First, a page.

A small number of pages can occasionally pack a huge idea. So it is with Ontario natives Sarah Tsiang, who teaches college in Kingston, and Qin Leng, an award-winning animator and illustrator in Toronto, whose Flock of Shoes begins with an understanding of a child’s natural reluctance to part with beloved possessions. Just as the infant fears to lose sight of his mother and a toddler finds it traumatic to give up a bottle or pacifier, Abby does not want to lose her treasured sandals. “They were pink and brown with lime-green trim. They made small heart tracks in the sand and followed her all around the beach.”
Abby gives her sandals credit for a wonderful summer, and at the beginning of fall she becomes inconsolable when her mother tries to take them from her. “Your feet will be too cold! Your sandals are getting worn! You’re starting to outgrow those shoes!” Abby disregards her mother’s pleadings as nonsense. Yet time, as it sometimes will, provides a path to acceptance of inevitability. Abby’s imagination takes over: she swings higher and higher on the park swing, and her shoes flip right off her feet; like birds, her sandals soar to the sky and join a group of other shoes flying in a V.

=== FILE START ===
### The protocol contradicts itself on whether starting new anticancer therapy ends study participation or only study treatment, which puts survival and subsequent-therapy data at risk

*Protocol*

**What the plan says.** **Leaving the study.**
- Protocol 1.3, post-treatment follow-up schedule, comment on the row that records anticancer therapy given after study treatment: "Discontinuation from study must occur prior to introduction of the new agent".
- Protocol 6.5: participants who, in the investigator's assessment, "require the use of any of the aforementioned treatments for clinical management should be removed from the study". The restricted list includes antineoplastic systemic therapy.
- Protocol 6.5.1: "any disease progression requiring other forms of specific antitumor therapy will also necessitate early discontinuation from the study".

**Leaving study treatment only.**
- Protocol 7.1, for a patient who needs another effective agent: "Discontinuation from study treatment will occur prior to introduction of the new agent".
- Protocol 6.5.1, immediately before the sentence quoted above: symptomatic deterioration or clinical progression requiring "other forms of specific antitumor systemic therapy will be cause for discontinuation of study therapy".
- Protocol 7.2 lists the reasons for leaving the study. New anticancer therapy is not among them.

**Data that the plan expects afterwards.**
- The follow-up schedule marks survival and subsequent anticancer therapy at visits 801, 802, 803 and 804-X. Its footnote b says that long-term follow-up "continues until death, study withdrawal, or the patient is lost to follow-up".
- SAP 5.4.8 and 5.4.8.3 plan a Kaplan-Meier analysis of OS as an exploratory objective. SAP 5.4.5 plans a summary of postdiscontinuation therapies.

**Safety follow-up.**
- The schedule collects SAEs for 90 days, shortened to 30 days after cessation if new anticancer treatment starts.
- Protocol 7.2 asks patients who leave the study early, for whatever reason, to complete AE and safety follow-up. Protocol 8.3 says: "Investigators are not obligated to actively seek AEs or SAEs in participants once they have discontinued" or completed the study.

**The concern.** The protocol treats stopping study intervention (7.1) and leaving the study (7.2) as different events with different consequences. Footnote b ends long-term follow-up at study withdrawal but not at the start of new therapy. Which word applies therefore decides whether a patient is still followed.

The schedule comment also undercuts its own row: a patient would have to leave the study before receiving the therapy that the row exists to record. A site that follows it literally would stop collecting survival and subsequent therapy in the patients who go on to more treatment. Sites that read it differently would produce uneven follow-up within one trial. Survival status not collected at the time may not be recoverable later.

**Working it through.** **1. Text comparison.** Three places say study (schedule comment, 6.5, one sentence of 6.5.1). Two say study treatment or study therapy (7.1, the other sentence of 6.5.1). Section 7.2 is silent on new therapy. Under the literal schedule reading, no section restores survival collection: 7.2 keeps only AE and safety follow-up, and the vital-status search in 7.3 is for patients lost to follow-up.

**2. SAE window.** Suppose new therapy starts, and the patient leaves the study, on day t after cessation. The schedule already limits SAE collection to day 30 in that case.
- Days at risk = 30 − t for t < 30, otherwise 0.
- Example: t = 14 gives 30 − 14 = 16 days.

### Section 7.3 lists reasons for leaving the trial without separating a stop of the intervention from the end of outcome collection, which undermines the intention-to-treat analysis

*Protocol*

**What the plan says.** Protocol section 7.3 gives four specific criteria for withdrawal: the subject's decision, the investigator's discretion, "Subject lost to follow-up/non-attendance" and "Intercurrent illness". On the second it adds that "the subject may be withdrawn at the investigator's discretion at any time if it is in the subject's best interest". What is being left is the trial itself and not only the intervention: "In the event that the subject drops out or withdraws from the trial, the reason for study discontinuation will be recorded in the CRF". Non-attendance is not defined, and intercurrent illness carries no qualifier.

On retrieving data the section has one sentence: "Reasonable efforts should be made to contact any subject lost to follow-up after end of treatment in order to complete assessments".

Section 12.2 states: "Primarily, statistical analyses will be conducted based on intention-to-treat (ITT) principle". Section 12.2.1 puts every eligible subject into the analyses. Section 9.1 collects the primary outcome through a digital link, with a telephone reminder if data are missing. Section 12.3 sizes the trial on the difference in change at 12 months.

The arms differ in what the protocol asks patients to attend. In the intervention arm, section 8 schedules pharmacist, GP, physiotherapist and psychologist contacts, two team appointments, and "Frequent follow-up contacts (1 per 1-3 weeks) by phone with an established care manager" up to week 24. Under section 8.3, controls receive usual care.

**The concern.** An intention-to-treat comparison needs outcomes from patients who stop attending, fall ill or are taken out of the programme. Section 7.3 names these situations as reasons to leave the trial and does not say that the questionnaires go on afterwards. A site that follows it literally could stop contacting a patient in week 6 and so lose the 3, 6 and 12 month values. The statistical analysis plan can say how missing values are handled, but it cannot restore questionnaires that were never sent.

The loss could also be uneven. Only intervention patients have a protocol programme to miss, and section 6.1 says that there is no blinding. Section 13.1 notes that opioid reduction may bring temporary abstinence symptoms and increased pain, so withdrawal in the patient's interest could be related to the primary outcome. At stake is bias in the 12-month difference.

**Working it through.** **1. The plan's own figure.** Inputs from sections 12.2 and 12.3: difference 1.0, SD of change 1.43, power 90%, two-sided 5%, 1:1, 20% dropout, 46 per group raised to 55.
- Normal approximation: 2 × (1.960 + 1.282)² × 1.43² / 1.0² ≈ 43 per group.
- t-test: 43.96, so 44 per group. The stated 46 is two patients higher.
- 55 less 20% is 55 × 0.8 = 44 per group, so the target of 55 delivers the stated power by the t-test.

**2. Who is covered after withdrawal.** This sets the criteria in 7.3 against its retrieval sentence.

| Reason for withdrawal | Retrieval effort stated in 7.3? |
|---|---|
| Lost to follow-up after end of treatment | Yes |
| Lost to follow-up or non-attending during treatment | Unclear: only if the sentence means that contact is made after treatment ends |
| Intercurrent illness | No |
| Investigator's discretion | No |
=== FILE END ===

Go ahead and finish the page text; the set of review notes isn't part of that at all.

The charming parable evolves with a lesson that helps a child accept change, both in human nature, and in the cycle of life. At first Abby mourns the loss of her sandals and imagines postcards from them saying, “Wish you were here.” The sandals tell her about soft sand and how they miss her and the straps ache to hug her. Wonder of wonders, Abby begins to love her winter boots. She likes to stomp, run, kick, and climb in them. As warm weather returns, the boots hop on a train and Abby sadly waves goodbye. But she is happy when she hears the sounds of her sandals swooping back in, fresh and new and grown bigger to fit her feet.
This whimsical story filled with charming watercolors will warm the hearts of small children while teaching them a valuable lesson. Items that we cling to can sometimes be replaced by something more useful for its time. The changing seasons we believe to be lost will return. This philosophical book will be remembered by adults, too, for its easy readability and priceless message. For ages four to seven.